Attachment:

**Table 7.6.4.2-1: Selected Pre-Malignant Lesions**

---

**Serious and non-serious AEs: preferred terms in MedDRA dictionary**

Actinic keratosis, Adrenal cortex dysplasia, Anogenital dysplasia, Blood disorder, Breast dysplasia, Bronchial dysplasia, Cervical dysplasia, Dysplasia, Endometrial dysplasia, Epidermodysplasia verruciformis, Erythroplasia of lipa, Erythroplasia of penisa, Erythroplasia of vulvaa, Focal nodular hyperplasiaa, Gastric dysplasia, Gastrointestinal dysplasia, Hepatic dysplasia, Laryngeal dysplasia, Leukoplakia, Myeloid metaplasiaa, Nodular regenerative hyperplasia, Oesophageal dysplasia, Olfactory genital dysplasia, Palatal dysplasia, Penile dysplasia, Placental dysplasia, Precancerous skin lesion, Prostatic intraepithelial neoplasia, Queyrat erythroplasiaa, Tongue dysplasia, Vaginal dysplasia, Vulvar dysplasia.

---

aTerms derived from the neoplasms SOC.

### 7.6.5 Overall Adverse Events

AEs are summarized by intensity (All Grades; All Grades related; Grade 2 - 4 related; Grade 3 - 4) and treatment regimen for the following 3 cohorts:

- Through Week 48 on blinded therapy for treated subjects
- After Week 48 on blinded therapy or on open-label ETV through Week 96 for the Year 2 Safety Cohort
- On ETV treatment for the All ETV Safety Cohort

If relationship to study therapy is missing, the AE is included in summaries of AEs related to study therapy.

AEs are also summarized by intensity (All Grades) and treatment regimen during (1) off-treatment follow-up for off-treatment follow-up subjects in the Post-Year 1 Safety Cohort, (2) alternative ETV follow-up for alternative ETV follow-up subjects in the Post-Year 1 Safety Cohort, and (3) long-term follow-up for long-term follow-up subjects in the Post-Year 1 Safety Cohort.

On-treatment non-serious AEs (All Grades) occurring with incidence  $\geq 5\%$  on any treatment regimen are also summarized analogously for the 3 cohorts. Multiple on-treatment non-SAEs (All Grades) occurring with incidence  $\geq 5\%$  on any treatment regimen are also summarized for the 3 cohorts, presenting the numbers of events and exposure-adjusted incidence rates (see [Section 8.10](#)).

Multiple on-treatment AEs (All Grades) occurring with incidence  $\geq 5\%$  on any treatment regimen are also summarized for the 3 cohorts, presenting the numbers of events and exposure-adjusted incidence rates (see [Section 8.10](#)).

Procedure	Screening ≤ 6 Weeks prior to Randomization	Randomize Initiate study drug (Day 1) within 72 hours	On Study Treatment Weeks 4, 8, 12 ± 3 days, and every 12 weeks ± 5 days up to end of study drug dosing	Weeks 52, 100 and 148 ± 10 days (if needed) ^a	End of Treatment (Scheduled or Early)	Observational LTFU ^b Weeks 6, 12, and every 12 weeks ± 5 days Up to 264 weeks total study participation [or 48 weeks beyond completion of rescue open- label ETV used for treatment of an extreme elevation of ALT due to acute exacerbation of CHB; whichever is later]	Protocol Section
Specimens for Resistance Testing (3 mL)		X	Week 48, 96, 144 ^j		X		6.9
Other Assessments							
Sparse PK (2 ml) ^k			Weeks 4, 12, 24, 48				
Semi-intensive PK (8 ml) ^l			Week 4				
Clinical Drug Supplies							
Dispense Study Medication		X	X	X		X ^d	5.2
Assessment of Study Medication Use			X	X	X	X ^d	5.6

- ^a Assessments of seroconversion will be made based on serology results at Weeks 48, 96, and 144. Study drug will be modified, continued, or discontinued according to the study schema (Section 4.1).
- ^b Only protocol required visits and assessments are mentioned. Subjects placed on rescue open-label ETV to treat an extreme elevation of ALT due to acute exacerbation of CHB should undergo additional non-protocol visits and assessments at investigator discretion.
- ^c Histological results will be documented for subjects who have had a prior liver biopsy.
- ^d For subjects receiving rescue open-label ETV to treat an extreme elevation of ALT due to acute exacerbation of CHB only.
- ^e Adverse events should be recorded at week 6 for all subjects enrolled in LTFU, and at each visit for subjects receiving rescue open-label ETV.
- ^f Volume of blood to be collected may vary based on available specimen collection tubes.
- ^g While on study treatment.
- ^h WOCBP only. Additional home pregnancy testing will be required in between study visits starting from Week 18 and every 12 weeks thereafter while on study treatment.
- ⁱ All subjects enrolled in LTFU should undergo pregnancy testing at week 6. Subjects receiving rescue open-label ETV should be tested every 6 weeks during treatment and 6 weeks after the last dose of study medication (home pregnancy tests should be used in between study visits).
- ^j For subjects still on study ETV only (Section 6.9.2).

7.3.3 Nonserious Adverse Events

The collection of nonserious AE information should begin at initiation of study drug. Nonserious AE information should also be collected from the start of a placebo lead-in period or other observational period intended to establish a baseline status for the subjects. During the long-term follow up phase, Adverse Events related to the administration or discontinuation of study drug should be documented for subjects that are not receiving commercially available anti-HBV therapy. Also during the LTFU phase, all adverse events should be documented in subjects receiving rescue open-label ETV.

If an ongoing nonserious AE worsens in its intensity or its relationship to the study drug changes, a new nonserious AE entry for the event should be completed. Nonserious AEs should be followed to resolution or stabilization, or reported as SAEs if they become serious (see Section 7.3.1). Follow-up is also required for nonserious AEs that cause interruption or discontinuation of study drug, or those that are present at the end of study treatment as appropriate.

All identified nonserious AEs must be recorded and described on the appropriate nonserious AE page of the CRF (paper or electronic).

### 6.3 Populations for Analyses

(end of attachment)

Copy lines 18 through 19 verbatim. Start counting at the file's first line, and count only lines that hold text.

Other Assessments							
Sparse PK (2 ml) ^k			Weeks 4, 12, 24, 48				